Bouncy Transitions

Using CSS to add animation and transitions is a great way to add polish to an interface. Let’s discuss how adding one property can bring a bit of bounce to your transitions.

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CSS Transitions

The CSS transition property tells the browser what aspects of an element to animate, if the element’s properties change. For example, an element might have a hover state with a different background color. In this case, applying a transition would tell the browser to animate the background color. A transition might look like this:

transition: all 0.6s ease-out

In this case, “all” refers to the property being transitioned, then “0.6s” refers to the duration of the animation, and “ease-out” is an example of the timing-function to apply. Different transitions can be added, with commas:

transition: opacity 0.6s ease-out, background 0.5s linear

Timing functions

We can use the timing-function part of the property to create different sorts of effects. The timing function can be one of the following values:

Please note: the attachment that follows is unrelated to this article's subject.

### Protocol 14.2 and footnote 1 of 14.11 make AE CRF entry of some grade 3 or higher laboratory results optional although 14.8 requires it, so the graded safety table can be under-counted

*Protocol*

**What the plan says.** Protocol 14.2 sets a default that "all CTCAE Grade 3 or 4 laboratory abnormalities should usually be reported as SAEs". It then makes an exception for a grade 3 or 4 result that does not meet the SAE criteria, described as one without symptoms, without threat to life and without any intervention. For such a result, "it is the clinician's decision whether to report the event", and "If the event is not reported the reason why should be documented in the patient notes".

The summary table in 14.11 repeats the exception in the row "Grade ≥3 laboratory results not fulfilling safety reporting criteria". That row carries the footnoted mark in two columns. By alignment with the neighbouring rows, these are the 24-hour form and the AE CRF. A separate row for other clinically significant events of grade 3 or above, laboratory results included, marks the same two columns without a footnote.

• linear
  • ease-in
  • ease-out
  • ease-in-out
  • cubic-bezier()
  • step-start
  • step-end
  • steps()

My personal favourite is cubic-bezier, but let’s go through a few examples and see how they differ.

No transition

In this example, there is no transition. The state changes from one to another without any in-between frames.


transition: all 0.6s linear

A linear transition is a basic transition that moves smoothly from one state to another. There’s no acceleration, and the result is a little unnatural.


transition: all 0.6s ease-out

Easing is an animation technique where the rate of the animation changes. Animations ease-in by starting slow and then speeding up, and ease-out by slowing down toward their finish.

It’s a subtle effect at this speed, but can add a little polish to transitions if applied to faster animation.

Cubic Bezier

transition: all 0.6s cubic-bezier(.87,-.41,.19,1.44)

A cubic-bezier timing function allows us more flexibility. The ease functions are themselves created from cubic bezier curves, but by using the function directly we can create all sorts of transitions.

If you want to learn more about this, Rob LaPlaca does a good job explaining the logic. Personally, I like to use Lea Verou’s Cubic Bezier tool to generate them for me.

Have fun!

Transitions can be a great way to add some extra interactivity to your designs, and help them stand out from the crowd. If you’ve found some good tricks, be sure to let me know!